This Week. The House passed their version of legislation to overhaul the U.S. tax code while the Senate confirmed a slew of nominations.
Next Week. The House and Senate are in recess until after Thanksgiving.
Tax Reform. The House of Representatives passed their tax reform bill. Under the measure, the corporate income tax rate would be cut to a flat 20%, the current system of taxing U.S. companies’ worldwide income would end, and dozens of breaks would be modified or eliminated. Hours after the House passed their tax bill, their colleagues on the Senate Finance Committee approved a far different version. Some of the biggest differences between the plans include the number of individual income tax brackets, the timing of a corporate income tax rate cut, the future of the estate tax, the taxation of passthrough businesses, and the process for taxing businesses’ international income. Almost all of the Senate’s individual tax changes would be temporary, while most of the House’s changes would be permanent. The Senate is scheduled to vote on their version of the tax reform bill the week of November 26.
Congress to Send Trump His First Defense Policy Legislation. President Donald Trump will receive his first $700 billion defense policy bill, legislation that exceeds legal spending caps, after the Senate cleared the measure this week. The fiscal 2018 defense authorization measure (H.R. 2810) includes $66 billion for war operations in the year that started Oct. 1. Lockheed Martin Corp. and Boeing Co. would see a boost in the Pentagon’s aircraft orders. The bill also would authorize a 2.4 percent pay increase for the military, extends bonuses for service members, and would make permanent a program to pay military widows and widowers $310 a month. The bill marks lawmakers’ determination to put more money into the military even though they have yet to agree on how to address the spending limits that Congress set in the 2011 Budget Control Act (Public Law 112-25). Actual spending decisions will be made later in appropriations legislation.
Water Contamination on Military Bases. The House and Senate included provisions on drinking water contamination in a military spending bill that had been in conference between the two chambers. The National Defense Authorization Act authorizes $7 million to study the health effects of perfluorinated chemicals. An ingredient in foams that are used to put out oil fires, these chemicals have been found in groundwater on military bases and in wells in nearby communities. The study is due five years after the bill is enacted. The Defense Department will be required to submit a report within 180 days that outlines alternative fire fighting foams. The bill also orders the Defense Department to report on radium in groundwater near Bethpage, New York. The radium is linked to a Naval weapons facility. In addition, lawmakers considered a rider to adopt a wastewater drainage settlement with a large and powerful irrigation district in California. In the end, they did not include in the final measure.
EnergyStar. House Energy and Commerce Sub-Committee held a hearing last week on
possible legislation that could lead to major changes to the Energy Star program.
The bill’s biggest proposal would transfer the program’s leadership from the EPA to
the DOE. “This hearing... is a starting point for reforming the Energy Star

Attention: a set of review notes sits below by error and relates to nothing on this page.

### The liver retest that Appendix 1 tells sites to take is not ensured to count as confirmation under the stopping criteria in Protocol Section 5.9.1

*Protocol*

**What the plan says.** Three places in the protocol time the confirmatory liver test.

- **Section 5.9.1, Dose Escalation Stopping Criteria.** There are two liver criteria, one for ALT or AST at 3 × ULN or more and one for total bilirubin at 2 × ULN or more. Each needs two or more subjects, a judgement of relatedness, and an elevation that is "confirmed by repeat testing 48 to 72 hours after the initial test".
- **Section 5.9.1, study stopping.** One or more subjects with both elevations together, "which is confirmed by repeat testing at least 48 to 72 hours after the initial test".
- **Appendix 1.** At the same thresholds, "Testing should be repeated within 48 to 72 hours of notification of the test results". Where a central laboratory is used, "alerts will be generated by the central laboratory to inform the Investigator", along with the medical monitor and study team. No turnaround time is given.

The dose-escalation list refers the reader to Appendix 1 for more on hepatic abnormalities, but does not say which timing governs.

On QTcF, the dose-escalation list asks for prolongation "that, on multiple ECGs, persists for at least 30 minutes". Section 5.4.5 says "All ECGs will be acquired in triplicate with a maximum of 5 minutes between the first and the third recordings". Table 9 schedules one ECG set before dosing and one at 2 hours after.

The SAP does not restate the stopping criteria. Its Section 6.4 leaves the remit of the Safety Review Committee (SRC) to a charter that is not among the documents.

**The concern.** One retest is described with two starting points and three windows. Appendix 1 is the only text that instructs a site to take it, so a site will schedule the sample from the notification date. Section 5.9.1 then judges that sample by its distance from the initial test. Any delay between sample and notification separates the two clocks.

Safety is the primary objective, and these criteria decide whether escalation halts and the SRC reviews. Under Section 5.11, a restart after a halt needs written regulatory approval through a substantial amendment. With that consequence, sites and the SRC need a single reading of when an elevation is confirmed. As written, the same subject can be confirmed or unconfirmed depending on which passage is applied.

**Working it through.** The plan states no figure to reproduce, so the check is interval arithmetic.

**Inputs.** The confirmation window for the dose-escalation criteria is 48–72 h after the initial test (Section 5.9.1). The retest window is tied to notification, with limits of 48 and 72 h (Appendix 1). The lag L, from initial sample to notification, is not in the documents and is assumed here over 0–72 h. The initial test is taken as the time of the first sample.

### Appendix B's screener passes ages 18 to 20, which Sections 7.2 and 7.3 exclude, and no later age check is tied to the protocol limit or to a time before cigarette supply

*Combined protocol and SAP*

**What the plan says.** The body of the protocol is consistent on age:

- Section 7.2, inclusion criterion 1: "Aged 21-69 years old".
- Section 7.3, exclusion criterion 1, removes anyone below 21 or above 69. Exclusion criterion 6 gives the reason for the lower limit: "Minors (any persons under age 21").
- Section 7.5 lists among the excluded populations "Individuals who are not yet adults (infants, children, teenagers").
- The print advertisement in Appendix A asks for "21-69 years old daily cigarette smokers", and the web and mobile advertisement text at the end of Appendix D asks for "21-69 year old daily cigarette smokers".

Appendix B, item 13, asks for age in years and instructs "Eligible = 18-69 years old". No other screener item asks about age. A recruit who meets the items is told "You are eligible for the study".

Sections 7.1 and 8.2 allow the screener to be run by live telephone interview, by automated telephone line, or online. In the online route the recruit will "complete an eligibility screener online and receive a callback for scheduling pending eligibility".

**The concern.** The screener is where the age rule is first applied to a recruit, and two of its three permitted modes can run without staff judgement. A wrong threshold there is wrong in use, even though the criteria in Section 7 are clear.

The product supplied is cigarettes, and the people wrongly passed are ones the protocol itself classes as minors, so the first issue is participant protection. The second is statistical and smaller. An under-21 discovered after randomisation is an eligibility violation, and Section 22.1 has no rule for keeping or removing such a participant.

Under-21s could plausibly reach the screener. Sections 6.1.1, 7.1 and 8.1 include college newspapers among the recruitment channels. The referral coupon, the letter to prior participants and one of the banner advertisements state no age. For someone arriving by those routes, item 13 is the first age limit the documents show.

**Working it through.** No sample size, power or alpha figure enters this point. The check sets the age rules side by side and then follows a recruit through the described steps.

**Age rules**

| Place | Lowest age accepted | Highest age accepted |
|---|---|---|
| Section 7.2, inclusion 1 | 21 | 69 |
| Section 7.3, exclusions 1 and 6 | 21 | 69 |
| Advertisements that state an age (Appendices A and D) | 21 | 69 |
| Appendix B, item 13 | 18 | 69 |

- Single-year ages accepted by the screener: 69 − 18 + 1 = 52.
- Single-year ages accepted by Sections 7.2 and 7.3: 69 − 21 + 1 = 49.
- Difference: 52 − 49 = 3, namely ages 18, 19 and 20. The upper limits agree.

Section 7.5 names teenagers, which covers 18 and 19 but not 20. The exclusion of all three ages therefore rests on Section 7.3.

program,” said Rep. Bob Latta, R-Ohio, the author of the proposed bill, which hasn’t
been formally introduced into Congress. Democrats on the subcommittee were much less
enthusiastic. While the Energy Star Reform Act of 2017 would make DOE the lead
agency for Energy Star, it would allow for some responsibilities to be delegated to
the EPA. Witnesses who testified at the hearing said swapping agency leadership
could create confusion and generate extra costs. The draft bill would also require
the program to adhere to the Administrative Procedure Act (APA). That would treat
every change to an Energy Star specification as agency rulemaking. Because of that,
proposed changes would be published in the Federal Register and face a lengthy
public-comment period. Critics worry that delays could leave standards lagging far
behind product innovation. That, in turn, would undermine consumer confidence in
Energy Star, and it could lead to fewer companies participating in the program,
which has been called a model of public-private energy-efficiency programs. The
draft bill also provides exceptions from the requirement that all products
participating in Energy Star be tested by a third-party certification body. It would
allow self-certification for makers of electronics products that are in good
standing under the program. The High-Performance Buildings Coalition, which IAPMO
chairs, has identified Energy Star as an industry priority, and issued a Coalition
EPA's Timeline to Rewrite Water Rule May Be Tough to Meet. The Trump administration's “aggressive timeline” to rewrite a regulation clarifying the geographic reach of the Clean Water Act by the end of 2018 will be hard to meet, according to EPA officials. The EPA and the U.S. Army Corps of Engineers are in the midst of a two-step process that first involves the withdrawal of the Obama-era Waters of the U.S. rule, followed by its rewrite. The undoing of the 2015 rule will involve the reinstatement of a 1986 jurisdiction rule and related guidance that the EPA said was in place prior to the Obama-era regulation. Waters and wetlands that fall under Clean Water Act jurisdiction are protected from pollution by a number of tools, including federal permits, oil spill prevention requirements, and state water quality certifications. The EPA expects to issue the final rule reinstating the 1986 regulation and the proposed rewrite of WOTUS by the end of March. The agency expects to receive at least 100,000 substantive comments on the proposed rewrite, which will take time to address in the final rule. The delay is good news to local policymakers. State water officials have repeatedly asked the EPA to include them in the rewriting of the WOTUS because they said they were left out during the crafting of the 2015 rule.